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One Easy Move for 2010: Make Mitch Maier the Regular Centerfielder

We should appreciate Mitch Maier a little more around here, because it's clear nobody else is going to.

Maier's not totally useless offensively and he's decent with the glove at an important position. He'll be 28 next season and likely near his peak as a player. Assuming the Royals don't pick up Coco Crisp's option ($8 million), Maier's a reasonable option in center, especially for the Major League minimum. Letting Maier and DeJesus roam two thirds of the outfield real estate would help offset the likely presence of Jose Guillen.

Obviously, you would have to say this is unlikely, because Dayton Moore likes to acquire centerfielders. Their actually being good is not a prerequisite either. In my mind, Joey Gathright, Ryan Freel and now Josh Anderson have all rented the same apartment during their time in KC. For years now, we've seen how Dayton places guys afield based on relatively minor elements of how they hit: center fielders should steal bases in Dayton's vision. Period. If David DeJesus was better at stealing bases and worse at everything else, he never would have lost his CF job, which is why the Royals ended up acquiring Coco Crisp after Gathright failed, and why every Royals affiliate below AAA has a guy who does nothing but steal bases playing CF.

Actually, Maier reminds me a little of Gathright's best qualities. Even when he was struggling this season, Maier was doing his damnedest to take pitches. The difference between Maier and Gathright is that Maier didn't cost the Royals J.P. Howell, and he's still got a modest power potential. Maier has slugged .458 in the minors, compared to Gathright's .366 mark. Josh Anderson, on the other hand, shares Gathright's lack of power, as his career slugging percentage in the minors is .366. Hopefully, Maier can drive the ball enough to earn enough respect to still post a decent OBP.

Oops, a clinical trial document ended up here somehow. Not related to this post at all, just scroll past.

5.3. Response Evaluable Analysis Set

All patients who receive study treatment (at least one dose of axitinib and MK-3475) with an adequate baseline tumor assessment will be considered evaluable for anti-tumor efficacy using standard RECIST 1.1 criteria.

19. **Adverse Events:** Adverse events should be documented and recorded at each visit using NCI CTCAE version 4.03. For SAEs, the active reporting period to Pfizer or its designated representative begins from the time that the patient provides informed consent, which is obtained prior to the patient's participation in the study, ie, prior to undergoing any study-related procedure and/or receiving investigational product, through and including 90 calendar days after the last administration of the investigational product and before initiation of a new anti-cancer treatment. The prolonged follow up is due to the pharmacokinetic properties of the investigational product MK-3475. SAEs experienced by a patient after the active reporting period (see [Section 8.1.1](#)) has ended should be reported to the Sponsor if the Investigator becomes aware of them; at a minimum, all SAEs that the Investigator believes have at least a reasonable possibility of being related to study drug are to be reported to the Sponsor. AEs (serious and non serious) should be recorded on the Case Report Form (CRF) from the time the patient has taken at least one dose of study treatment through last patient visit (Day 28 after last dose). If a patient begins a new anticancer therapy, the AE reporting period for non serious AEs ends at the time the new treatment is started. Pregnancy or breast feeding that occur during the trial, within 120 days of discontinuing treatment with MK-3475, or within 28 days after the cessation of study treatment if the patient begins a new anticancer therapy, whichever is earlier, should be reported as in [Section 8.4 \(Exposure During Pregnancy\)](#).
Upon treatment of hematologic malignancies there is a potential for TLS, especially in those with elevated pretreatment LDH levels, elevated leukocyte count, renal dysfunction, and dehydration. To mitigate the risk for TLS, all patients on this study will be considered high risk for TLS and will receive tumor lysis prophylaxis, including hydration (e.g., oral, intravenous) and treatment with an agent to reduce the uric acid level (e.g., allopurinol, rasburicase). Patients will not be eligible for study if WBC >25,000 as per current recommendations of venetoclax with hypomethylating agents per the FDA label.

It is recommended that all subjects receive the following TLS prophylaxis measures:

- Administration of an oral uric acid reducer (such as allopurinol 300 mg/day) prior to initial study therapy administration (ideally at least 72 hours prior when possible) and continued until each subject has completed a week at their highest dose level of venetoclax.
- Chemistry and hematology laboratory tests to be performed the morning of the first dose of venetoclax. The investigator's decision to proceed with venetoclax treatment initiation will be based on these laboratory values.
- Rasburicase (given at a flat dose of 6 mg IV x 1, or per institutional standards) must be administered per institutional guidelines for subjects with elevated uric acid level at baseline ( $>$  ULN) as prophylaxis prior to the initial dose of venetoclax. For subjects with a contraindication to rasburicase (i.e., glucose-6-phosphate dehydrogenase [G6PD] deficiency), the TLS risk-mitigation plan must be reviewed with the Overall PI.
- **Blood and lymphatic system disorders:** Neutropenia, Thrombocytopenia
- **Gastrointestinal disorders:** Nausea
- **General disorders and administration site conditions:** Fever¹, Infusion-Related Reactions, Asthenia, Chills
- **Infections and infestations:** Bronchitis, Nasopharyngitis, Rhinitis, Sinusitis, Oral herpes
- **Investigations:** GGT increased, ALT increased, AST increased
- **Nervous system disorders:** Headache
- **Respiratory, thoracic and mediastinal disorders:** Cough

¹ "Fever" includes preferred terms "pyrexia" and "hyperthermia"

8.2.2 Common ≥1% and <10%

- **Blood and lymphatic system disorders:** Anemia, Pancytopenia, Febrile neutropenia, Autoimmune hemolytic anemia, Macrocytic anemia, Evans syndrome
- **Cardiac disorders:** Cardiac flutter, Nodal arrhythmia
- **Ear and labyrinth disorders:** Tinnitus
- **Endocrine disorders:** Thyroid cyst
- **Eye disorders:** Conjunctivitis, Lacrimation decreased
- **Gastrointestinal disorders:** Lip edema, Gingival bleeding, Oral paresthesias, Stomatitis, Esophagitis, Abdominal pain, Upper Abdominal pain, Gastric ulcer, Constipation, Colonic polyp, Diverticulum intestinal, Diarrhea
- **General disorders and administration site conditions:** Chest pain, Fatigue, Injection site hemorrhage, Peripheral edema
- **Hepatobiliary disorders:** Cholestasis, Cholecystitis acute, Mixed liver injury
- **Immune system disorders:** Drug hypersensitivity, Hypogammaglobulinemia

Since returning from Omaha on July 25, Mitch Maier has hit .348/.446/.457 in his last 56 plate appearances. His season line is still pretty pedestrian at .247/.332/.346, but a .332 OBP is nothing to dismiss on this team. Thanks to a good season afield, Maier's posted a 0.4 WAR in 2009, and, not to be redundant, but non-below-replacement-level players aren't something to dismiss on this team either. DeJesus (2.1), Coco (1.3) and Maier (0.4) are the only Royal outfielders to be above replacement level this season. That's right, Maier's been better than St. Willie (-0.4), who is supposedly having a career season.

(Dayton Moore acquired position players having an above replacement level season: Crisp, Olivo (1.2), Callaspo (0.9), Pena (0.7). Baird's guys have kept this from being a 110-loss team. Trust the process.)

This is what your farm system is supposed to do. Sure, everyone also wants stars, but producing guys who can be league average or slightly better, for the league minimum, for a year or two, also provides tremendous value to a team. Yes, Maier was taken 30th overall back in 2003, so he isn't going to go down as a great pick. Nevertheless, he's ready to contribute just in time for his peak years, which also gives the Royals another few years to find someone better before Maier gets too expensive.

The Royals have enough problems on the roster, including one Superfund site in right and another at shortstop that they don't know about, that they should be willing to accept a simple, if unsexy, solution in center. Mitch Maier now!